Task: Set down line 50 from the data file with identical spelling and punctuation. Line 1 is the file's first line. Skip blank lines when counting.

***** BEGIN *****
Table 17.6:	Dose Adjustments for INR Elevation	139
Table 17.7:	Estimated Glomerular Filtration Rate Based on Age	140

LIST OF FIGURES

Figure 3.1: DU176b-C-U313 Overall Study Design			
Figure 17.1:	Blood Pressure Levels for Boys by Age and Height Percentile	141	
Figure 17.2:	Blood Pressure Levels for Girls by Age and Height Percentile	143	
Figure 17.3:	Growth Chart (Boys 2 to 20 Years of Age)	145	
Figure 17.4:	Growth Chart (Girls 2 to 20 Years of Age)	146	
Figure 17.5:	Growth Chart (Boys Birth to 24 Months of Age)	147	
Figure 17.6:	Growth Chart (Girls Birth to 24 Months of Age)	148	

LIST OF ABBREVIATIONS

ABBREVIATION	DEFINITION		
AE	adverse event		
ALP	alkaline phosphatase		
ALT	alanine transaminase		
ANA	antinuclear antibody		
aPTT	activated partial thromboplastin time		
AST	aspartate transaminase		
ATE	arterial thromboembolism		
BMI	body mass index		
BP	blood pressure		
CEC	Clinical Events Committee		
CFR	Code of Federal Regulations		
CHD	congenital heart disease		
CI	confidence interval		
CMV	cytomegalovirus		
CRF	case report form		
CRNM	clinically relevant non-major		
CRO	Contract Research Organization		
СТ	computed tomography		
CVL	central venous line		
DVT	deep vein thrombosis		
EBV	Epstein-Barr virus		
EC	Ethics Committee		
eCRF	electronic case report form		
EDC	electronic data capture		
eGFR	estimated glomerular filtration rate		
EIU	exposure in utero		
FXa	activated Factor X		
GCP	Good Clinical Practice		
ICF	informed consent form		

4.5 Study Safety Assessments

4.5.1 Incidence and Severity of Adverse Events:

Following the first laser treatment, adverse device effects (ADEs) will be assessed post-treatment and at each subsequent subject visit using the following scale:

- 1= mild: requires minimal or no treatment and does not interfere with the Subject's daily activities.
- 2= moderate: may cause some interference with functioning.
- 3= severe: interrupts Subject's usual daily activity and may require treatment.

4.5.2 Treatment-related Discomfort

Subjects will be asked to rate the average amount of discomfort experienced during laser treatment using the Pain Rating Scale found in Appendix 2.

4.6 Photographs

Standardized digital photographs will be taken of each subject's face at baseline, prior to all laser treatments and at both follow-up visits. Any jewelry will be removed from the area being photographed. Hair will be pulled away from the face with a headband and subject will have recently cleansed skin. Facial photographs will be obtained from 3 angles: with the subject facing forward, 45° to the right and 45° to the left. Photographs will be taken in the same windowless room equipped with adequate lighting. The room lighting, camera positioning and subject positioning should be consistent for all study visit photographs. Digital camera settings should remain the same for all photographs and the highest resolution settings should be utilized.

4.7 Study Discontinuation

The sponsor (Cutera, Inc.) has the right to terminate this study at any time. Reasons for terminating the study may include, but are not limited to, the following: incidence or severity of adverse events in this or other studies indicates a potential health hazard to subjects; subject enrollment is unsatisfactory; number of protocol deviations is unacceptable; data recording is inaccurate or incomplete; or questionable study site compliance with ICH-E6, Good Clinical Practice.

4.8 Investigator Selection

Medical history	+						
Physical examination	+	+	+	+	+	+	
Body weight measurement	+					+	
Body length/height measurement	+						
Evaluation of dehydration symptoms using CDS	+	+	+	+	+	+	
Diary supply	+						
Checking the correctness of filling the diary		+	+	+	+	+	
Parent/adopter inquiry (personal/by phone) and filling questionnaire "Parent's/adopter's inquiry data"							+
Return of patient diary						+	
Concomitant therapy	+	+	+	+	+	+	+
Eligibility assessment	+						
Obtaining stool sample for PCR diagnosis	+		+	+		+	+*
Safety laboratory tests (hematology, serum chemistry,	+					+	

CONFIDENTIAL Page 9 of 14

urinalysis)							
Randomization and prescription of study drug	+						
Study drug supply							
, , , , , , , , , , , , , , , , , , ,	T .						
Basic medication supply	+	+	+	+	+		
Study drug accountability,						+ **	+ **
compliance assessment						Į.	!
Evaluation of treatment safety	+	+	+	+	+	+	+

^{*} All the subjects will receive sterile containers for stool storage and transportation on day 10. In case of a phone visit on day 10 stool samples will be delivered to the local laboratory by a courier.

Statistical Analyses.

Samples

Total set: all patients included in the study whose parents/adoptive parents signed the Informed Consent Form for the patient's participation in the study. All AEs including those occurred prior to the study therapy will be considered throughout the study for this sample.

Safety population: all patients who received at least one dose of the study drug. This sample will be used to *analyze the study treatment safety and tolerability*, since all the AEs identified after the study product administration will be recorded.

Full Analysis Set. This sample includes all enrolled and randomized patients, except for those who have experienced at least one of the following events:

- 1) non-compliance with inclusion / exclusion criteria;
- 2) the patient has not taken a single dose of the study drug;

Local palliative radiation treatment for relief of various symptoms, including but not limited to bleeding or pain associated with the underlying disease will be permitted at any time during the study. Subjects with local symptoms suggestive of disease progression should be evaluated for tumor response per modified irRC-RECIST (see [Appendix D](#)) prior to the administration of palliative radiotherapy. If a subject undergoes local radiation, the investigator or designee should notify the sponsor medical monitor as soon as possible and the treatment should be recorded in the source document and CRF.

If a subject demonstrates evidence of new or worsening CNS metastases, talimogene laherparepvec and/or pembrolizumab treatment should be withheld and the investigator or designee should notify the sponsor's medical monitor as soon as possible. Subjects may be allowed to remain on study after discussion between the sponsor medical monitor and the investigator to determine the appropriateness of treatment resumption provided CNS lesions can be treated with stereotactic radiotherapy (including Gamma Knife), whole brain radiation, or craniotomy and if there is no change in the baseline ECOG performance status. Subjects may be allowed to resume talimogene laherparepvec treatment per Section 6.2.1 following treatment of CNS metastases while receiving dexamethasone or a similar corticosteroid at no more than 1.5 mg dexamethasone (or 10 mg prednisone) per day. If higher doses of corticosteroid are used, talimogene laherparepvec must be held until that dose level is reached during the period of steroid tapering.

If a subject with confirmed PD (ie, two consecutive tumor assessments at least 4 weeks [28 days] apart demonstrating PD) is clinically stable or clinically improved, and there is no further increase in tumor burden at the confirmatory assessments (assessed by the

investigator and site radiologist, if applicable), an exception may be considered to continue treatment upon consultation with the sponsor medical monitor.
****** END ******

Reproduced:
4.6 Photographs